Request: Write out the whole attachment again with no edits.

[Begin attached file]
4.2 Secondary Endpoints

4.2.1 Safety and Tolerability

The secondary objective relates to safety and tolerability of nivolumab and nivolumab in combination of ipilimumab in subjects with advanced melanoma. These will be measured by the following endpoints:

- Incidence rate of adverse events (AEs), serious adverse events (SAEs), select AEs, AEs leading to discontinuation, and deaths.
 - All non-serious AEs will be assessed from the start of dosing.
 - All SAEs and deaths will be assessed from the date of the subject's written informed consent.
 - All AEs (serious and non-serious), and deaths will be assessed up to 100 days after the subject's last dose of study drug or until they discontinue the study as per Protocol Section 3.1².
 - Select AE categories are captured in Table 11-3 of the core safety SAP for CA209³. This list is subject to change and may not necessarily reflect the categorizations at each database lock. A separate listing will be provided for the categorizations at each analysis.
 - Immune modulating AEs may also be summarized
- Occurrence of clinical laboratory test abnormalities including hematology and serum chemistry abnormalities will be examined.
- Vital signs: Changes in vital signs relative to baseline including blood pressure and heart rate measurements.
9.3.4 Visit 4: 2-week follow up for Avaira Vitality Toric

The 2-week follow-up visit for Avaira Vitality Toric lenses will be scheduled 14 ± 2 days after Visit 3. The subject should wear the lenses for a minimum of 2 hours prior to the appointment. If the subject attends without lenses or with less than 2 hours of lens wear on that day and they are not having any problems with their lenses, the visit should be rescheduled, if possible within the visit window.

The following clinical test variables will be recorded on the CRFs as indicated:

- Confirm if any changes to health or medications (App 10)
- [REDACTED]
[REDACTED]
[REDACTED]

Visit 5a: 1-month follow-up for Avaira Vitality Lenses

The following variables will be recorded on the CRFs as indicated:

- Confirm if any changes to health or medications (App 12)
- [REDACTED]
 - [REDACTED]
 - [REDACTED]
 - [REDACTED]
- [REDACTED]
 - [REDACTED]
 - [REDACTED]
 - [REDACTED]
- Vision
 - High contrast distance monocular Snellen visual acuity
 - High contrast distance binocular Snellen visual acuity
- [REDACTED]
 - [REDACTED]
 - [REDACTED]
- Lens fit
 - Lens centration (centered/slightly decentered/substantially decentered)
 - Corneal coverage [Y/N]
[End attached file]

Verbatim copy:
4.2 Secondary Endpoints

4.2.1 Safety and Tolerability

The secondary objective relates to safety and tolerability of nivolumab and nivolumab in combination of ipilimumab in subjects with advanced melanoma. These will be measured by the following endpoints:

- Incidence rate of adverse events (AEs), serious adverse events (SAEs), select AEs, AEs leading to discontinuation, and deaths.
 - All non-serious AEs will be assessed from the start of dosing.
 - All SAEs and deaths will be assessed from the date of the subject's written informed consent.
 - All AEs (serious and non-serious), and deaths will be assessed up to 100 days after the subject's last dose of study drug or until they discontinue the study as per Protocol Section 3.1².
 - Select AE categories are captured in Table 11-3 of the core safety SAP for CA209³. This list is subject to change and may not necessarily reflect the categorizations at each database lock. A separate listing will be provided for the categorizations at each analysis.
 - Immune modulating AEs may also be summarized
- Occurrence of clinical laboratory test abnormalities including hematology and serum chemistry abnormalities will be examined.
- Vital signs: Changes in vital signs relative to baseline including blood pressure and heart rate measurements.
9.3.4 Visit 4: 2-week follow up for Avaira Vitality Toric

The 2-week follow-up visit for Avaira Vitality Toric lenses will be scheduled 14 ± 2 days after Visit 3. The subject should wear the lenses for a minimum of 2 hours prior to the appointment. If the subject attends without lenses or with less than 2 hours of lens wear on that day and they are not having any problems with their lenses, the visit should be rescheduled, if possible within the visit window.

The following clinical test variables will be recorded on the CRFs as indicated:

- Confirm if any changes to health or medications (App 10)
- [REDACTED]
[REDACTED]
[REDACTED]

Visit 5a: 1-month follow-up for Avaira Vitality Lenses

The following variables will be recorded on the CRFs as indicated:

- Confirm if any changes to health or medications (App 12)
- [REDACTED]
 - [REDACTED]
 - [REDACTED]
 - [REDACTED]
- [REDACTED]
 - [REDACTED]
 - [REDACTED]
 - [REDACTED]
- Vision
 - High contrast distance monocular Snellen visual acuity
 - High contrast distance binocular Snellen visual acuity
- [REDACTED]
 - [REDACTED]
 - [REDACTED]
- Lens fit
 - Lens centration (centered/slightly decentered/substantially decentered)
 - Corneal coverage [Y/N]